|1949 World Series|
|Venue||Yankee Stadium (New York)|
Ebbets Field (Brooklyn)
|Umpires||Cal Hubbard (AL), Beans Reardon (NL), Art Passarella (AL), Lou Jorda (NL), Eddie Hurley (AL: outfield only), George Barr (NL: outfield only)|
|Hall of Famers||Umpire: |
Casey Stengel (mgr.)
Pee Wee Reese
|Television||NBC, CBS, ABC, DuMont|
|TV announcers||Jim Britt|
|Radio announcers||Mel Allen and Red Barber|
The 1949 World Series featured the New York Yankees and Brooklyn Dodgers, with the Yankees winning in five games for their second defeat of the Dodgers in three years, and the 12th championship in team history. This victory would start a record run of five straight World Series championships by the Yankees, and was also the first of 14 AL pennants in 16 years (1949–1964 except for 1954 and 1959) for the Yankees.
Both teams finished the regular season with exactly the same records and winning their respective leagues by one game.
AL New York Yankees (4) vs. NL Brooklyn Dodgers (1)
|1||October 5||Brooklyn Dodgers – 0, New York Yankees – 1||Yankee Stadium||2:24||66,224|
|2||October 6||Brooklyn Dodgers – 1, New York Yankees – 0||Yankee Stadium||2:30||70,053|
|3||October 7||New York Yankees – 4, Brooklyn Dodgers – 3||Ebbets Field||2:30||32,788|
|4||October 8||New York Yankees – 6, Brooklyn Dodgers – 4||Ebbets Field||2:42||33,934|
|5||October 9||New York Yankees – 10, Brooklyn Dodgers – 6||Ebbets Field||3:04||33,711|
|WP: Allie Reynolds (1–0) LP: Don Newcombe (0–1)|
NYY: Tommy Henrich (1)
Don Newcombe of the Dodgers threw a complete game, five-hitter allowing only one run in a 1–0 losing effort. He struck out 11 Yankees during that game to tie the record for most strikeouts during a World Series game by a losing pitcher. Tommy Henrich led off the bottom of the ninth by tagging Newcombe for the first walk-off home run in World Series history.
|WP: Preacher Roe (1–0) LP: Vic Raschi (0–1)|
Preacher Roe pitched a six-hit shutout, getting the only run he needed early when Jackie Robinson doubled and Gil Hodges singled. Yankee Stadium came alive in the ninth with Joe DiMaggio's leadoff hit, but Roe retired the next three Yankees for the win, the second straight 1–0 result of the Series.
Upon the completion of game 2, 1949 became the first World Series to contain multiple 1–0 games, a distinction only matched in 1966.
|WP: Joe Page (1–0) LP: Ralph Branca (0–1)|
BRO: Pee Wee Reese (1), Luis Olmo (1), Roy Campanella (1)
In Game 3, the Yankees struck first in the third on Phil Rizzuto's sacrifice fly with two on off Ralph Branca, but Pee Wee Reese tied the game in the fourth on a home run off Tommy Byrne. In the ninth, two walks and a single loaded the bases with two outs, when Johnny Mize delivered a two-run pinch-hit single to right. Brooklyn starter Ralph Branca was then replaced by Jack Banta, who gave up an RBI single to Jerry Coleman that made it 4–1 Yankees. It seemed safe until Luis Olmo and Roy Campanella homered in the bottom of the ninth, but Joe Page hung on for the win after 5+2⁄3 innings in relief.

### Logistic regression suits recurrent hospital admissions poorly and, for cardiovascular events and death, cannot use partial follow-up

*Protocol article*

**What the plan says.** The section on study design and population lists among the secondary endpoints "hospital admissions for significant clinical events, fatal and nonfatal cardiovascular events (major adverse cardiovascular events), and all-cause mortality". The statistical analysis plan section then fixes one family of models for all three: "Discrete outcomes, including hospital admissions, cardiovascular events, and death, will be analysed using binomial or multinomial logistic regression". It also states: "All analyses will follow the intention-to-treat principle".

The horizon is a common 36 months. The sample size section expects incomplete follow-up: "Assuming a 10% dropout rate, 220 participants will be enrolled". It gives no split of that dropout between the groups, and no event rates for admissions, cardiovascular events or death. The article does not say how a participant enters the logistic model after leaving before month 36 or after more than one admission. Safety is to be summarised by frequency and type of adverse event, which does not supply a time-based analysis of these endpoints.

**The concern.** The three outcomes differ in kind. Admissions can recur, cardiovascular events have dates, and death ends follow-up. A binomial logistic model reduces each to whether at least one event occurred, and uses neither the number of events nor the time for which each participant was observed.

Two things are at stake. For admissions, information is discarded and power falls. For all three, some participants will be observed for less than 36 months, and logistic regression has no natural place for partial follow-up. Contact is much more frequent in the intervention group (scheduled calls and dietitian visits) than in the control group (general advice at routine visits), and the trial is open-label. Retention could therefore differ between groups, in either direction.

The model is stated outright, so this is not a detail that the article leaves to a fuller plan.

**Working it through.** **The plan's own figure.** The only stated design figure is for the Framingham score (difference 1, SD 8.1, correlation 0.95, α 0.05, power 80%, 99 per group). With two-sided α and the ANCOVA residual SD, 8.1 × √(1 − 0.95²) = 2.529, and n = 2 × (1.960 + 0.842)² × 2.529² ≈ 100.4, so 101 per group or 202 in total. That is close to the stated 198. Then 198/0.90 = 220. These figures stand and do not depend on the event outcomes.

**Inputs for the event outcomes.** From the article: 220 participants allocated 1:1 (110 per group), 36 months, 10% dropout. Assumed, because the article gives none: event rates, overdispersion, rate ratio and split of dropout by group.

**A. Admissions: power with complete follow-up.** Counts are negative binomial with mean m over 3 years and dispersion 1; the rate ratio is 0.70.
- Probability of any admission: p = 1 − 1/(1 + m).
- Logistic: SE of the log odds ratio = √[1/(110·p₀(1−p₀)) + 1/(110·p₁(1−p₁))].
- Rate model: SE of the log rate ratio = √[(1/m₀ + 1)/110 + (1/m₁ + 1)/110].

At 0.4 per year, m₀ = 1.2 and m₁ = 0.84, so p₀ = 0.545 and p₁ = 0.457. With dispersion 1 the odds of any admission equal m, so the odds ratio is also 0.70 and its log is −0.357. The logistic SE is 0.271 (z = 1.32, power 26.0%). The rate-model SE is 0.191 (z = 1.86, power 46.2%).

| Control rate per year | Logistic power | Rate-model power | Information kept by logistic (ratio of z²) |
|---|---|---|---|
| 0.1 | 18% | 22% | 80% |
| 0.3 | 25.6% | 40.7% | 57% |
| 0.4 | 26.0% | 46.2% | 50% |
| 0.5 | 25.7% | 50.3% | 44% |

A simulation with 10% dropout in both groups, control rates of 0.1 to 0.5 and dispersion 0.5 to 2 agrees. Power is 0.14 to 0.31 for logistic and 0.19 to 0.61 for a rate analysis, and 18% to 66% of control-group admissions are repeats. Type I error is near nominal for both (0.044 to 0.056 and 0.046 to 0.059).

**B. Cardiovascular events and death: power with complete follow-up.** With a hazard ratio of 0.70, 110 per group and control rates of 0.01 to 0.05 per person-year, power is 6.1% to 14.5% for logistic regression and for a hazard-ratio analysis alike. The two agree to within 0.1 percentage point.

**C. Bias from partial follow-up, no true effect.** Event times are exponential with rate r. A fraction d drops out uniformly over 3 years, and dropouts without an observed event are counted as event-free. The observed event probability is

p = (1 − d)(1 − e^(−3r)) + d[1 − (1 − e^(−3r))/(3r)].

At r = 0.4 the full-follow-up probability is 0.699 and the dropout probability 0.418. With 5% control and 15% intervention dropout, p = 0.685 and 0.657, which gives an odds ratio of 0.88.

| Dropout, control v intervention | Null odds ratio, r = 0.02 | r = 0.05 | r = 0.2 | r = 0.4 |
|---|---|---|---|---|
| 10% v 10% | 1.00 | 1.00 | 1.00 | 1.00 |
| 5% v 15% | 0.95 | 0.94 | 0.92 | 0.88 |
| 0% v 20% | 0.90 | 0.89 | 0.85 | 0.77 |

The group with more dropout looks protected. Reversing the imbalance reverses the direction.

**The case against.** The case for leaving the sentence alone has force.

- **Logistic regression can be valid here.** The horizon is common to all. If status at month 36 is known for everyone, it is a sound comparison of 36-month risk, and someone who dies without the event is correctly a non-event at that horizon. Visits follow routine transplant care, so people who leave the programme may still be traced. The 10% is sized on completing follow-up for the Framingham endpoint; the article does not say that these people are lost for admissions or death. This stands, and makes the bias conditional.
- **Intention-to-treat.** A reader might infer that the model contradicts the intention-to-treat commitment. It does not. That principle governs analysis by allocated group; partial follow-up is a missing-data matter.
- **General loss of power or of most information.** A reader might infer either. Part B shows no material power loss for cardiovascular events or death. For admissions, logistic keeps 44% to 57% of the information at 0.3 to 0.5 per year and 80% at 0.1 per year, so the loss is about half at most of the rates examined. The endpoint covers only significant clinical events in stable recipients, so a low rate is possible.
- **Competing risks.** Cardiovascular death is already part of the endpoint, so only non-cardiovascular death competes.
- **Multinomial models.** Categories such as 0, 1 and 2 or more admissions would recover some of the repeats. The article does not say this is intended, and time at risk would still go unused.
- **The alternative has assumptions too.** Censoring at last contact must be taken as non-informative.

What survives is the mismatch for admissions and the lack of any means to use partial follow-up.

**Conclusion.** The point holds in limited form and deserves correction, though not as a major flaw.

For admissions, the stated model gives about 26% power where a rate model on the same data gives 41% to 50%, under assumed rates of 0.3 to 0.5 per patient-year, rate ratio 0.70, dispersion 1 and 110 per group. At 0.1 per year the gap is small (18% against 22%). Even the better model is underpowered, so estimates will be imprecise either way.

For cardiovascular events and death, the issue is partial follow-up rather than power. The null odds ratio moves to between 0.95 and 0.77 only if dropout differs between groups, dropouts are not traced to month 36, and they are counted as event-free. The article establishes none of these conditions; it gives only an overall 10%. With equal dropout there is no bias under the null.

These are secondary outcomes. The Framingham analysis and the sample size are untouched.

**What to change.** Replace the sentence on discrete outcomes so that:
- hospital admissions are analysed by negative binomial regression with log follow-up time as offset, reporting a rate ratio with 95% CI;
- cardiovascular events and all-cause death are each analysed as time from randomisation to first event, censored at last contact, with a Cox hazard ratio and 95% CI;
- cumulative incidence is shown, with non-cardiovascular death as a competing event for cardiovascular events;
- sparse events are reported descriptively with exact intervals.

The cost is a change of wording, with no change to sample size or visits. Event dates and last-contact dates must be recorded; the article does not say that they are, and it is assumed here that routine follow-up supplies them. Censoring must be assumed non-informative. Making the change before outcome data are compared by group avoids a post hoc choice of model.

|WP: Eddie Lopat (1–0) LP: Don Newcombe (0–2) Sv: Allie Reynolds (1)|
Cliff Mapes broke a scoreless tie in the fourth inning with a two-run double off Don Newcombe. Yankee pitcher Eddie Lopat aided his own cause with an RBI double, and the advantage ballooned to 6–0 after a bases-loaded Bobby Brown triple scored three more in the fifth off Joe Hatten. Lopat pitched five scoreless innings before allowing two lead-off singles in the sixth. After a double play moved Pee Wee Reese to third, Jackie Robinson's RBI single put the Dodgers on the board. After a Gil Hodges single, RBI singles by Luis Olmo, Roy Campanella, and Gene Hermanski chased Lopat and cheered Ebbets Field's fans, bringing the Dodgers back to within 6–4. After that, though, Allie Reynolds held the home team hitless.
|WP: Vic Raschi (1–1) LP: Rex Barney (0–1) Sv: Joe Page (1)|
NYY: Joe DiMaggio (1)
BRO: Gil Hodges (1)
A shaky start by Rex Barney. proved costly for Brooklyn. In the first, the Yankees loaded the bases on two walks and an error before Joe DiMaggio's sacrifice fly and Bobby Brown's RBI single put them up 2–0. In the third, the Yankees again loaded the bases on two walks and a single before a Jerry Coleman two-run single knocked Barney out of the game. Vic Raschi's RBI single off Jack Banta made it 5–0 Yankees. The Dodgers got on the board in the bottom half off Raschi when Roy Campanella doubled and scored on Pee Wee Reese's single, but the Yankees got that run back with a Joe DiMaggio home run in the fourth. Next inning, Gene Woodling hit a leadoff double and scored on two groundouts. In the sixth, after a walk and single off Carl Erskine, Yogi Berra's sacrifice fly made it 8–1 Yankees, then after a pop out, a Bobby Brown RBI triple aided by an error that allowed Brown himself to score extended their lead to 10–1. The Dodgers got a run in the bottom half on Gene Hermanski's RBI single after a double and walk. Next inning, after a one-out single and walk, Jackie Robinson's sacrifice fly made it 10–3 Yankees, then after another walk, Gil Hodges's three-run home run cut their lead to 10–6. However, Joe Page held the Dodgers scoreless for the rest of the game to give the Yankees the title.
History was made in the ninth inning when the Ebbets Field lights were turned on, making this the first World Series game finished under artificial lights. The first scheduled Series night game would not be held until 1971.
With the death of Eddie Robinson in 2021, this is the earliest World Series from which a player is still living (Tommy Brown and Carl Erskine).
1949 World Series (4–1): New York Yankees (A.L.) over Brooklyn Dodgers (N.L.)
|New York Yankees||2||0||4||4||4||3||0||0||4||21||37||3|
|Total attendance: 236,710 Average attendance: 47,342|
Winning player's share: $5,627 Losing player's share: $4,273